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Following the Thread

This poem by William Stafford is a place to return if we feel challenged by the daily grind of life and work.

THE WAY IT IS

There’s a thread you follow. It goes among things that change. But it doesn’t change. People wonder about what you are pursuing. You have to explain about the thread. But it is hard for others to see. While you hold it you can’t get lost. Tragedies happen; people get hurt or die; and you suffer and get old. Nothing you do can stop times unfolding. You don’t ever let go of the thread.

Daily, we face choice points that require decisions about what we are pursuing. As an executive coach and workshop leader working in business, wellness and spiritual centers, I have been privileged to share in the stories of many people who were creating a meaningful life by following the thread of purpose.

What are the keys that enable us to hold on to our thread and to sustain our passion and purpose?

The Purpose Moment

A purposeful life is made up of purpose moments. In 2007 the Princeton University economist Alan Krueger, Nobel laureate Daniel Kahneman, and their colleagues published an eye-opening paper called “Are We Having More Fun Yet?” As a result of 50 years of social and technological progress, a wide array of choices has opened up for how to use our time. But, in the background was a lingering question. Did these choices allow us to spend more time doing what we cared about most, thus increasing our purpose and meaning in life?

For too many of us, too frequently, the answer was a troublesome no. Most people spend less than 20% of the day engaged in purpose moments such as talking with close friends, spiritual practice and prayer, meaningful work, etc.

It doesn’t have to be this way. Our lives don’t have to be dominated by the daily grind. To do so, we must reclaim our lives in three ways:

  1. Following our thread.
  2. Recalling our gifts.
  3. Measuring our lives.

Following Our Thread

The first step toward our renewed life is to act consciously on the purpose moments. We each have wisdom about the fulfillment we ought to—want to—have in our lives. But to access that wisdom, we need to create for ourselves a daily contemplative practice. A practice that enables us to be mindful of the thread, right now, and throughout the year.

Our quiet mind—the locus of our inner wisdom, is one of our great gifts. Yet, to use it well requires a moment of solitude, daily, in which we quiet the outer distractions and the inner babble and listen to the deep voice within.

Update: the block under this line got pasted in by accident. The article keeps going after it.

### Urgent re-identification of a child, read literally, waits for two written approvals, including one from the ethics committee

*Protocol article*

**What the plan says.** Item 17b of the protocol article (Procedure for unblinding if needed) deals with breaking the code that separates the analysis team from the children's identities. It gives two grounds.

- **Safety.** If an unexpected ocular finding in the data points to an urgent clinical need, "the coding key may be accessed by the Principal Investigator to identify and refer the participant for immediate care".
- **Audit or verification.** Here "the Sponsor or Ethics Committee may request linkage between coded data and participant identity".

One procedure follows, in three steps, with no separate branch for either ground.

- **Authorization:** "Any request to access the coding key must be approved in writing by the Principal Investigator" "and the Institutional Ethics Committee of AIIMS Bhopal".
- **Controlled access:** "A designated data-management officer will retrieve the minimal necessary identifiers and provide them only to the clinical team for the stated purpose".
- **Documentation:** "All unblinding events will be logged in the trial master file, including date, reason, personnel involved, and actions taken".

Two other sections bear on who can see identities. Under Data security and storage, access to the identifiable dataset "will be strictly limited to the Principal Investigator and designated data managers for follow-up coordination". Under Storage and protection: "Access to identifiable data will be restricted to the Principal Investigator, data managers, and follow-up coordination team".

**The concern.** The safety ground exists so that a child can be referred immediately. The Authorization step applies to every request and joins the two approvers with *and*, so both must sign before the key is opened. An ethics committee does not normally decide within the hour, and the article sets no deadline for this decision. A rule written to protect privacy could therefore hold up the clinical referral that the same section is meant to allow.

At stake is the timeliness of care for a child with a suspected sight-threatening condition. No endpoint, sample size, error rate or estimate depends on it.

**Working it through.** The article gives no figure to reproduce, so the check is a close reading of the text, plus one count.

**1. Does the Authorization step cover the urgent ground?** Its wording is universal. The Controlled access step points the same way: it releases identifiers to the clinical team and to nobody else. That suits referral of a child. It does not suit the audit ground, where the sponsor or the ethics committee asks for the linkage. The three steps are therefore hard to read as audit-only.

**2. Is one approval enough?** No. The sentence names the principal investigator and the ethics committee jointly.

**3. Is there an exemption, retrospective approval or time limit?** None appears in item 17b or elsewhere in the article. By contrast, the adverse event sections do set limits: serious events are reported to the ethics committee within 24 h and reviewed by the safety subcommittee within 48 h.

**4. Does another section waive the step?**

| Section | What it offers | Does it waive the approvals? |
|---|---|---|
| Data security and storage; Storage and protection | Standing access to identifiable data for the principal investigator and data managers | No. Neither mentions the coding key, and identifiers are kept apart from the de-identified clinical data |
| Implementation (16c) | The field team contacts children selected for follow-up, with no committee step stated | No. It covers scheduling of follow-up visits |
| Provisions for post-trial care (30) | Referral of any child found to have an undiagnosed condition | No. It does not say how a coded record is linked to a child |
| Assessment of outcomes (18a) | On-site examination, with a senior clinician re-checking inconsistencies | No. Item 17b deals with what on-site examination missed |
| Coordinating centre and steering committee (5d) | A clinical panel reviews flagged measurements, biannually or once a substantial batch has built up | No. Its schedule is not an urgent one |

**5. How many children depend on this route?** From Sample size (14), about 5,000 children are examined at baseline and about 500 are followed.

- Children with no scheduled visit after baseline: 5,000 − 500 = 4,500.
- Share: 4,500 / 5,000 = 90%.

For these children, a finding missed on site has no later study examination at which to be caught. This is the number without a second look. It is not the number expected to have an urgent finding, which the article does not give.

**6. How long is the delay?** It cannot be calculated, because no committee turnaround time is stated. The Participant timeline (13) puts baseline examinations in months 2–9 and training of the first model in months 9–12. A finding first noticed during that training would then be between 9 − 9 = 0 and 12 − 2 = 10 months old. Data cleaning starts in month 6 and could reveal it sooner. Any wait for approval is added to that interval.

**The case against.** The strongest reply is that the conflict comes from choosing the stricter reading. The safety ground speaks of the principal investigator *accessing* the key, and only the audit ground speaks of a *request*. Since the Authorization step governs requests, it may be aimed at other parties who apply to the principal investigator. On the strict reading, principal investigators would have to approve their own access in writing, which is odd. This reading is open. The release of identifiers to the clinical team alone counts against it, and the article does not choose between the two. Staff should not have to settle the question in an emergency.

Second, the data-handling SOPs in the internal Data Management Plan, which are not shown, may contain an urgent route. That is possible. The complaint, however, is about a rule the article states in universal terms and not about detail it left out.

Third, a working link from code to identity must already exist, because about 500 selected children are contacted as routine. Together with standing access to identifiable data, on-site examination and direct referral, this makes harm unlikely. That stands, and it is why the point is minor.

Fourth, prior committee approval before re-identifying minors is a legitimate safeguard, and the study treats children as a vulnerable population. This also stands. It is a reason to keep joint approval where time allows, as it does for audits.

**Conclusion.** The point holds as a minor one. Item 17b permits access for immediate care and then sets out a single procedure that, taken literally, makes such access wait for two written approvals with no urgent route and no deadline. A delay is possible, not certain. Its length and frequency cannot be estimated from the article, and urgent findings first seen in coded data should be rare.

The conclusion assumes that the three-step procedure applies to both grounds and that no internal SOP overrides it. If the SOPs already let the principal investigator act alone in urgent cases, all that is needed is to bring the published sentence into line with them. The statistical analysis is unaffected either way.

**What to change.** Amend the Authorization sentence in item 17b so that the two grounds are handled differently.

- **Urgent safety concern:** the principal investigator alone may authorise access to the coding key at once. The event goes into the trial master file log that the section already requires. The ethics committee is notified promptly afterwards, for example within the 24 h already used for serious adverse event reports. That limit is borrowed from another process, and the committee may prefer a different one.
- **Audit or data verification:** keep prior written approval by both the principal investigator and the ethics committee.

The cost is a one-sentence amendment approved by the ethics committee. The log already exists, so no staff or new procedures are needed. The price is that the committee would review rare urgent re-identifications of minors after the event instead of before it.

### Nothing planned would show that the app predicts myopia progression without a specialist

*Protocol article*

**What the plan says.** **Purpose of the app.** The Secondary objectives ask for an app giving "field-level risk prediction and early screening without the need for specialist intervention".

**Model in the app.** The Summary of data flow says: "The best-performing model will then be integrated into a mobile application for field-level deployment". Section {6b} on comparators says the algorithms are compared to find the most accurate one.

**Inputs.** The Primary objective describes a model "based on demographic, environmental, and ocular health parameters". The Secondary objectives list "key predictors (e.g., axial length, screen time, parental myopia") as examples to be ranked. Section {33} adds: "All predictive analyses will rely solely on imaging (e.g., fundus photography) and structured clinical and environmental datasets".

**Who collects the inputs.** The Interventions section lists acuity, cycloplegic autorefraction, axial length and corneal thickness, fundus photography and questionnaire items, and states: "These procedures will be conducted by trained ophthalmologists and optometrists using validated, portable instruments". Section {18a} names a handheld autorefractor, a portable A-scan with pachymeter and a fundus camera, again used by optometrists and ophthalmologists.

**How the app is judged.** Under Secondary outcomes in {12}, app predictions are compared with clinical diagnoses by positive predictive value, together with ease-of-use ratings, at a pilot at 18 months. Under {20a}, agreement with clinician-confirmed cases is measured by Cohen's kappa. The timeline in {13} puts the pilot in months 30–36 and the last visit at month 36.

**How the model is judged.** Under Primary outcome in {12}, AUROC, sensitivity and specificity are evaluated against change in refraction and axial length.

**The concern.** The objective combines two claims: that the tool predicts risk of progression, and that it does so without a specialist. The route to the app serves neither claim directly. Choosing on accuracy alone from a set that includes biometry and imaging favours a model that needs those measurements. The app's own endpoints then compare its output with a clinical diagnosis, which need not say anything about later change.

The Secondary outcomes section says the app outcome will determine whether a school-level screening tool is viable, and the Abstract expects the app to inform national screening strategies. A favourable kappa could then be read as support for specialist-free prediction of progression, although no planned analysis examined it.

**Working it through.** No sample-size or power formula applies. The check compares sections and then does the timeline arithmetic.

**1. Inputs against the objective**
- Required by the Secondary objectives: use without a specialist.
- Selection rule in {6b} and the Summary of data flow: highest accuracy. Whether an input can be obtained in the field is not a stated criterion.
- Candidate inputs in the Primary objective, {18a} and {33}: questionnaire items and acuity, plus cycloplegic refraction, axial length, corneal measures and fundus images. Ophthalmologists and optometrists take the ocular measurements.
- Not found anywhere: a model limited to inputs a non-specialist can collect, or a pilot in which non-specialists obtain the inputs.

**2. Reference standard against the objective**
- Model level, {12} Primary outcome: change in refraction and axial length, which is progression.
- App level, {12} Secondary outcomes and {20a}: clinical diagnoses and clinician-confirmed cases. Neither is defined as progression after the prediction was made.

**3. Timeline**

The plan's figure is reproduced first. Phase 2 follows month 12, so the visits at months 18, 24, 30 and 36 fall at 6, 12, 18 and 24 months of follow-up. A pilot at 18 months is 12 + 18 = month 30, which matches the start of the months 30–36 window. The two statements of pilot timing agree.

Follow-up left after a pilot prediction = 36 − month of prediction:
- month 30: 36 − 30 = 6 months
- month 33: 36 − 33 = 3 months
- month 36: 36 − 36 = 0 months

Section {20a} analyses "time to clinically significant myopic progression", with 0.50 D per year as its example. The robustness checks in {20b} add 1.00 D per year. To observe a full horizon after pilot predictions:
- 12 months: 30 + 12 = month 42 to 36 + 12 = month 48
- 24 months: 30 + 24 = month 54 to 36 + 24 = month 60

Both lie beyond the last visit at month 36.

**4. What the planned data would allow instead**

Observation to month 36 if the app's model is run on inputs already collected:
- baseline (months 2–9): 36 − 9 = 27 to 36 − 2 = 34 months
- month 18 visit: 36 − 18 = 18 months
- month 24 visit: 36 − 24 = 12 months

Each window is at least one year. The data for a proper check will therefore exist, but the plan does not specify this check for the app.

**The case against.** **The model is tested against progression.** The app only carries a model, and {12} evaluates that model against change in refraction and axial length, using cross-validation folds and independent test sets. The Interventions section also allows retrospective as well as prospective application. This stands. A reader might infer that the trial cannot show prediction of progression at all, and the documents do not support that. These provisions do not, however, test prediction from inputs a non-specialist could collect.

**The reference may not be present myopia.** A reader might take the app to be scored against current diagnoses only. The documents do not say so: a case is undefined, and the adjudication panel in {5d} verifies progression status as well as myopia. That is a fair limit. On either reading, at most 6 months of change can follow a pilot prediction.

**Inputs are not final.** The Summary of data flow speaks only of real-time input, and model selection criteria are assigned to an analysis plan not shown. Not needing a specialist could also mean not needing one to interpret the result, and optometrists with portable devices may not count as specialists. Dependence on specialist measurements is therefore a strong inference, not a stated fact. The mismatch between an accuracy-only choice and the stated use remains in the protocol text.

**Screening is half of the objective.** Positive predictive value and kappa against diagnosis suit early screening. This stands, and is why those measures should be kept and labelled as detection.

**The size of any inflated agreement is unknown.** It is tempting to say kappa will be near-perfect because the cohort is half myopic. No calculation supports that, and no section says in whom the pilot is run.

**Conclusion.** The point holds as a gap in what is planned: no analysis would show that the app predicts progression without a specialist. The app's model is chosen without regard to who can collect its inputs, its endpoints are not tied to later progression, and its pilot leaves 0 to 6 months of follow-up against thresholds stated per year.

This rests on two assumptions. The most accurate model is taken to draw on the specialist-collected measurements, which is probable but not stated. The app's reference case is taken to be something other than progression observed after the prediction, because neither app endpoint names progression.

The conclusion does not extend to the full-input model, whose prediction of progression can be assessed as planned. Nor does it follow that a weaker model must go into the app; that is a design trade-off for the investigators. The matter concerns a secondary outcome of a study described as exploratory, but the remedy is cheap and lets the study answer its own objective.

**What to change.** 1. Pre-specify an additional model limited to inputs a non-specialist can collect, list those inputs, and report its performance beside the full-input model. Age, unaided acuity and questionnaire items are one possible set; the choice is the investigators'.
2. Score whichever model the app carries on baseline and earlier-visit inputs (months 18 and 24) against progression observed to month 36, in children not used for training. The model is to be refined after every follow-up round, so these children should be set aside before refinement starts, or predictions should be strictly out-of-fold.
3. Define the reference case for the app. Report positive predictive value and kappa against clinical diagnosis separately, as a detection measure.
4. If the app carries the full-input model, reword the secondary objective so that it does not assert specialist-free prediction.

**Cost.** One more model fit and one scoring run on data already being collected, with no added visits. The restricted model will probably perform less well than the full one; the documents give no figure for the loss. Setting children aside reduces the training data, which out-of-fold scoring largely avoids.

Through a “daily solo”—a walk, a respite in nature, three deep breaths—we can come to know our purpose thread. The thread we most desire and need, can be grabbed hold of if we first use the gift of a quiet mind to choose wisely. The solo helps to remind us of where we fit in the grand scheme of things. As author Anne Lamott reminds us, “Only one six-billionth of this is about you.”

Joseph Campbell captured the spirit of the daily solo: “You must have a room, or a certain hour or so a day, where you don’t know what was in the newspaper that morning, you don’t know what you owe anybody, you don’t know what anybody owes you. This is a place where you can simply experience and bring forth what you are and what you might be.”

Recalling Our Gifts

Once we have a hold of the thread, we are then inspired to recall and express our gifts—our unique Calling Cards®. Our gifts refer to the strengths that our hands turn to most naturally. As we bring these gifts to life, we find we have not only a greater sense of self-regard, but we also have more productive energy with which to be creative and productive.

Recalling our gifts means more than just our literal talents and strengths. It also refers to claiming the power of our own lives.

It may seem a bit strange to think that one person, choosing to live from their gifts can become a force for good. Yet, this is how it has always been. One by one as we recall our gifts, we live truly purposeful, fulfilling lives.

Measuring Our Lives

How will you, ultimately, measure your life?

As we mature into a more purposeful life, we become more energized and engaged. We become more curious about the lives of others. As this occurs, we naturally want to serve—to be “servant-leaders. We are more awake to the power of purpose and how we can positively impact others. We contribute more to the healing of the world and less to its wounds.

Following our thread benefits the larger world. As we hold on to it, we find the courage to journey down our chosen path.

The Oxford Dictionary defines success as: “the attainment of wealth, fame, or position.” The “purpose” model of success is defined by a whole different value system—it is measured by how well our personal life thread aligns with our work or organization’s mission and how well that aligns with our planet’s mission, which is the sustainability and continuation of all life.

This is an inside-out point of view. We measure our success, first by personal growth, then by contributing to the health and well-being of others and, ultimately, our planet.

Follow your thread, recall your gifts, and measure your life from the inside-out. It’s a new year. This very moment is your choice point.